Bill Gross says the exchange-traded version of his $250 billion Pimco Total Return Fund (PTTRX) has the potential to become the first hot seller among actively managed ETFs. Investment advisers are giving the fund a cool reception.
“We would just stick with the Total Return Fund rather than going to the ETF,” because the ETF won’t have the same use of derivatives to increase returns as the traditional fund, said Brian Pollak, fixed income portfolio manager for New York-based Evercore Wealth Management LLC, which oversees about $3.2 billion.
Gross, co-chief investment officer of Pacific Investment Management Co., the Newport Beach, California-based unit of insurer Allianz SE (ALV), is the most prominent professional to start an actively managed ETF. The flagship Total Return Fund he runs has generated 8.4 percent average annual returns over the past five years, and Morningstar Inc. (MORN) named Gross a fund manager of the decade in 2010.
Assets in ETFs, which generally are baskets of securities that trade on exchanges like stocks, rose to about $1.1 trillion in January from about $66 billion in 2000, according to the Investment Company Institute, a Washington-based trade group for the mutual-fund industry.
Yet actively managed ETFs, which seek to benefit from the skill of a manager selecting investments rather than tracking indexes, haven’t gained significant traction among investors as assets are less than 0.5 percent of the total invested in ETFs, according to ICI data.
Registered investment advisers are a “growth driver” for the ETF industry, said Tyler Cloherty, senior analyst for Cerulli Associates. RIAs are firms that manage or provide advice on investments and generally charge fees for services, compared with broker-dealers that more commonly charge commissions.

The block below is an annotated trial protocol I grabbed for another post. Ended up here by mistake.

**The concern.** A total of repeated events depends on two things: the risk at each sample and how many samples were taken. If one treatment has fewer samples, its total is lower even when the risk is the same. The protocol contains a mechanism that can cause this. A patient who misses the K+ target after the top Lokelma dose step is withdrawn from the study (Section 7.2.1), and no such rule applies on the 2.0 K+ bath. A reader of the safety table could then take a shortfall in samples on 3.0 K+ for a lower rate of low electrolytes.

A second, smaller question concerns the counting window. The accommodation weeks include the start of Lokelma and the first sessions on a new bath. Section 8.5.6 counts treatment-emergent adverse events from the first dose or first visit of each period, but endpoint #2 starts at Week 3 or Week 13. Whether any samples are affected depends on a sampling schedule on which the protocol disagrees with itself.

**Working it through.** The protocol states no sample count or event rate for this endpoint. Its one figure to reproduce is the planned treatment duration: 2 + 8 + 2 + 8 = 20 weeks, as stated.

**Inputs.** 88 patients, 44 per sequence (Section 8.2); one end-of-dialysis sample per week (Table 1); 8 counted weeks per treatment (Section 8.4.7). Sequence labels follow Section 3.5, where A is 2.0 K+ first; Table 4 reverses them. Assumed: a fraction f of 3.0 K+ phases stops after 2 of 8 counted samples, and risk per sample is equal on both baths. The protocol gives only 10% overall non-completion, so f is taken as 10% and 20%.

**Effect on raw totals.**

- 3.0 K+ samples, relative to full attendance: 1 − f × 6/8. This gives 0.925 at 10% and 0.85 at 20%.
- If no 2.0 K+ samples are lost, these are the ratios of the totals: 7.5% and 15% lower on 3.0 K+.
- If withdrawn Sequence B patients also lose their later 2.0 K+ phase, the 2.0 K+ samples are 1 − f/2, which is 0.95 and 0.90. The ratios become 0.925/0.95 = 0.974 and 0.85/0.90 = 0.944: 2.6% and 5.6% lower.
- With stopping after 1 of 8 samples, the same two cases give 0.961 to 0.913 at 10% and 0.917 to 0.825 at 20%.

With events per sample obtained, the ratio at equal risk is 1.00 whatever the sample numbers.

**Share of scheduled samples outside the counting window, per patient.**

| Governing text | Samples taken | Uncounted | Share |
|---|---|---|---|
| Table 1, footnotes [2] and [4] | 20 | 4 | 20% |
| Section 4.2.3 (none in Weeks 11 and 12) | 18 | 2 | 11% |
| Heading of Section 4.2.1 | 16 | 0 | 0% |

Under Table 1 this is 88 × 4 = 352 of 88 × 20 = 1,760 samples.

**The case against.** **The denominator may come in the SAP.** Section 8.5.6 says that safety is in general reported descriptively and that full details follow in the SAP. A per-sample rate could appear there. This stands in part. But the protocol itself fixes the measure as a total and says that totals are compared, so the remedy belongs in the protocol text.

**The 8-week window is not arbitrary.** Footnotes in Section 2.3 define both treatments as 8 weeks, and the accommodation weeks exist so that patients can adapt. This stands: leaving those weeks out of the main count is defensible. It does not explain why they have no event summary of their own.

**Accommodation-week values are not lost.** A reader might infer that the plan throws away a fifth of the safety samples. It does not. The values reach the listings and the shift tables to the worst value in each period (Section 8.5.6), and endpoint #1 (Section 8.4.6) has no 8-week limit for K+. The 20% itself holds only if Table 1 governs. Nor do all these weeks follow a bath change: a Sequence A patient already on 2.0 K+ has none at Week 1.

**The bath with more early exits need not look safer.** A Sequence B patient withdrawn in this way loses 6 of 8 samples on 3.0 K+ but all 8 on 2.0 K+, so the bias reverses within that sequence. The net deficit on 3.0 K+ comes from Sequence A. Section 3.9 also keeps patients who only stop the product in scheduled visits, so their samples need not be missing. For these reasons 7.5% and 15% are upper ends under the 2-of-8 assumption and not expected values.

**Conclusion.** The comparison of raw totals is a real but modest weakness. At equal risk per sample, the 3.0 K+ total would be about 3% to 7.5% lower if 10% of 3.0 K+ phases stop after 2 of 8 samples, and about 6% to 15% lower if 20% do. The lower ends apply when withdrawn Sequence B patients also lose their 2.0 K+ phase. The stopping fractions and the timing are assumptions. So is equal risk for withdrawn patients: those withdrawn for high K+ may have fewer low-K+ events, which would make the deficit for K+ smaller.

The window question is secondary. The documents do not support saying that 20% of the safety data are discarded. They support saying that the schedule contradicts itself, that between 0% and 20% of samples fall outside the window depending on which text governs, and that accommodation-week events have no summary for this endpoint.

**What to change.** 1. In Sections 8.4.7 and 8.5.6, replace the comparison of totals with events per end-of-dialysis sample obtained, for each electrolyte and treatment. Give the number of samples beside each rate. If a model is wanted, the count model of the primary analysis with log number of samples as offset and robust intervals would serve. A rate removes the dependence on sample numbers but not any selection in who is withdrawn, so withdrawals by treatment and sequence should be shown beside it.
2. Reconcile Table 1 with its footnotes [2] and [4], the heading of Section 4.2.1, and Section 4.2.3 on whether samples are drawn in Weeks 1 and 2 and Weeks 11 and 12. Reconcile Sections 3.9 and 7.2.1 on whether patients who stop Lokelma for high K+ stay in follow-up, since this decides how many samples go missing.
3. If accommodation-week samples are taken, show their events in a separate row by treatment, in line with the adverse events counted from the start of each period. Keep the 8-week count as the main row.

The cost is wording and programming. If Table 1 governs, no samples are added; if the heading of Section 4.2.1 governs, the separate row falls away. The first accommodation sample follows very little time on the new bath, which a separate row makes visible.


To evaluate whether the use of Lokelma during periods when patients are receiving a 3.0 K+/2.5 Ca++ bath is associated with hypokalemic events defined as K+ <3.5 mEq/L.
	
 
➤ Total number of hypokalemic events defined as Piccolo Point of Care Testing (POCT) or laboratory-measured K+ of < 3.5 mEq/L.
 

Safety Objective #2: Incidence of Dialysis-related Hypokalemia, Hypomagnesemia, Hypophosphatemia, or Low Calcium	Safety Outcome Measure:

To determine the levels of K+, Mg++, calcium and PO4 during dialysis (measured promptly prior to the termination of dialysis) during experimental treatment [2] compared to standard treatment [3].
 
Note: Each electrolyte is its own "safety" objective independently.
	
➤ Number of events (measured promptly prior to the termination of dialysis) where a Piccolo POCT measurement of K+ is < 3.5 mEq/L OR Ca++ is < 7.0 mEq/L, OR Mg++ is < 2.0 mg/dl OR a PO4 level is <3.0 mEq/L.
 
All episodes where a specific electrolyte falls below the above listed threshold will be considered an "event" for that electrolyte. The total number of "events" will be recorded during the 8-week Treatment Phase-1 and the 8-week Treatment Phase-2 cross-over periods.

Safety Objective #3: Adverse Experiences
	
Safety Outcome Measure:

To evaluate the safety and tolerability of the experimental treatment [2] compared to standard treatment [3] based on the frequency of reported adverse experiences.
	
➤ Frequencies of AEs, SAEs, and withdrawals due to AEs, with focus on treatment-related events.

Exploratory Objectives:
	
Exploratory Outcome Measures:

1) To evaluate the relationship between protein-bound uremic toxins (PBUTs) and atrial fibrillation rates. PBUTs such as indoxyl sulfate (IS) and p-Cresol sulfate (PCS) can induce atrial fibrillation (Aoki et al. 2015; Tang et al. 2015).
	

About 15 percent of assets under management by advisers were invested in ETFs in 2011, up from about 8 percent in 2009, according to the Boston-based market research firm. Advisers account for about 10 percent of total assets invested in ETFs.
Pimco in April filed to start an ETF that Gross will manage and may invest in a similar strategy as his Total Return Fund. The ETF will invest primarily in a diversified portfolio of fixed-income assets, including government bonds and mortgage- backed securities.
Restrictions on Derivatives
Unlike the flagship mutual fund, the Total Return ETF can’t use certain derivatives, such as futures, options and swap agreements, according to documents on the Pimco website. Derivatives are financial instruments used for speculation or to hedge risks, and generally derive their values from an underlying asset.
“If you believe Bill Gross and Pimco are diligent and thoughtful about the use of derivatives, then why wouldn’t an investor employ Bill Gross with the ability to use derivatives?” said Alan Zafran, a partner with Los Angeles- based Luminous Capital, which manages about $4.7 billion.
The U.S. Securities and Exchange Commission in March 2010 stopped approving applications for ETFs that would make “significant investments” in derivatives, pending a review examining whether additional protections are necessary for funds that do so.
“There’s a tool in their toolkit that they don’t have access to,” without the full use of derivatives, Evercore’s Pollak said.
Advisers who prefer buy-and-hold investing may not find the ETF’s trading feature useful, said Mark Green, chief investment officer of Carmel, Indiana-based Oxford Financial Group Ltd., which manages about $10 billion.
“No one day trades bond funds,” said Jonathan Bergman, chief investment officer of Scarsdale, New York-based Palisades Hudson Asset Management LP, which oversees more than $1 billion on behalf of individuals and families. “The fact that it’s available intraday is inconsequential.”